Honestly, though, bearings are easy enough to replace. And the wheels and axles on the BoardUp accept standard skateboard bearings. Upgrading with whatever bearing you like is a common thing to do for any rider, especially when purchasing a complete longboard.

Folding Mechanism

So this is where the urethane meets the road for this particular longboard. The folding mechanism for the BoardUp is purpose-made. You won’t find it anywhere else on anything else. It is made from aluminum alloy, so it is both lightweight and strong.

There is a metal plate on the nose section, which a user depresses to unlock in either the folded or unfolded position. If this plate is not depressed, the board will not unlock. It does not open accidentally, and it is as solid as many one-piece longboards during riding. There is a modest amount of flex, similar to that of a bamboo deck.

There is also a T-shaped carrying handle, which hides in a cutout in the middle of the deck when it’s folded out.

Is the BoardUp necessary?

Riders who have little to no need for a storable, portable longboard may indeed wonder if the BoardUp is anything other than a gimmick. True, it has the look of a product that solves a problem almost no one has. However, if you’ve ever tried to put away a 36-inch longboard when no space is available, you’ll get the niche.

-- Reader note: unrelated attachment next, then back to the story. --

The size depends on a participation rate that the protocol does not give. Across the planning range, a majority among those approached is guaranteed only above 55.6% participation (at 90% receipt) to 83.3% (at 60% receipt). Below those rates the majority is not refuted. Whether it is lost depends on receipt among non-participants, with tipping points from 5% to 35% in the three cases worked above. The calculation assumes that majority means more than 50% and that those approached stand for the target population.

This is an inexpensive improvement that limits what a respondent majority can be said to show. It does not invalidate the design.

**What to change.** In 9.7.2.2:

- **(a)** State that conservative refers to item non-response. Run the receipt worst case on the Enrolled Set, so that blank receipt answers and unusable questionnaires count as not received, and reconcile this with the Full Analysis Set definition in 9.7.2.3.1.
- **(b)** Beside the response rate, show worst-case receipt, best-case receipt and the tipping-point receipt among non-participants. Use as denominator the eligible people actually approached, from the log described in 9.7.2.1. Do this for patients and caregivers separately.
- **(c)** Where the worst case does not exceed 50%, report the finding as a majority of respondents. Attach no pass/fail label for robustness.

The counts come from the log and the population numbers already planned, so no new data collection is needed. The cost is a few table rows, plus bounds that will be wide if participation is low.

Best of all, you wouldn’t even know that the BoardUp is foldable when you’re riding it. It carves nice and easy, but with a purpose. It’s ride is more like that of a board about 36 inches long, mellow but still maneuverable. The little bit of flex from the hinge actually helps the BoardUp carve a little better.

Will the mechanism last?

Kitschy though it may seem, the BoardUp is no joke. The locking mechanism is all metal and all business. It can easily support the weight of a full-size human. The inherent flex distributes downward force in the same way as a regular longboard’s flex does, preventing breakage.

Purpose-built from aluminum alloy by and for BoardUp, the mechanism went through several phases of design and redesign before the engineer and his test subject son decided it was ready for market. In the end what you have is an excellent representation of what a small team can accomplish when it identifies a specific problem and devises a simple solution.

If you’re not thinking, “Why didn’t I think of that?” you’re either not a skater or not an engineer.


The BoardUp would be just another example in a long string of useless but well-thought-out products if it didn’t ride, but it does. The fact that riders forget they are on a folding skateboard attests to its success. In use, the BoardUp can stand up to a majority of non-folding longboards.

When clicked into travel mode, though, this contraption proves its mettle. Until now travelers wanting to ride on vacation either had to struggle en route or while riding. Thanks to this inventive gadget, those riders can now have it all.